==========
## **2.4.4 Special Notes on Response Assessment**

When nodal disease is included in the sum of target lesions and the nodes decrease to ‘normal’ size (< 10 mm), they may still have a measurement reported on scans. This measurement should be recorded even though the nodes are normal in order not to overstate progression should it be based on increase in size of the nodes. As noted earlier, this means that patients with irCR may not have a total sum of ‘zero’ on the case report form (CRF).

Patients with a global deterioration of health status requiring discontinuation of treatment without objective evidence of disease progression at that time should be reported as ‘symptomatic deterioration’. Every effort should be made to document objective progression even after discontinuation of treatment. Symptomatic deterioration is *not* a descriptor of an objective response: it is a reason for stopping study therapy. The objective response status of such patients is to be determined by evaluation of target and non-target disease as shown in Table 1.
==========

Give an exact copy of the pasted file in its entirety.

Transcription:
## **2.4.4 Special Notes on Response Assessment**

When nodal disease is included in the sum of target lesions and the nodes decrease to ‘normal’ size (< 10 mm), they may still have a measurement reported on scans. This measurement should be recorded even though the nodes are normal in order not to overstate progression should it be based on increase in size of the nodes. As noted earlier, this means that patients with irCR may not have a total sum of ‘zero’ on the case report form (CRF).

Patients with a global deterioration of health status requiring discontinuation of treatment without objective evidence of disease progression at that time should be reported as ‘symptomatic deterioration’. Every effort should be made to document objective progression even after discontinuation of treatment. Symptomatic deterioration is *not* a descriptor of an objective response: it is a reason for stopping study therapy. The objective response status of such patients is to be determined by evaluation of target and non-target disease as shown in Table 1.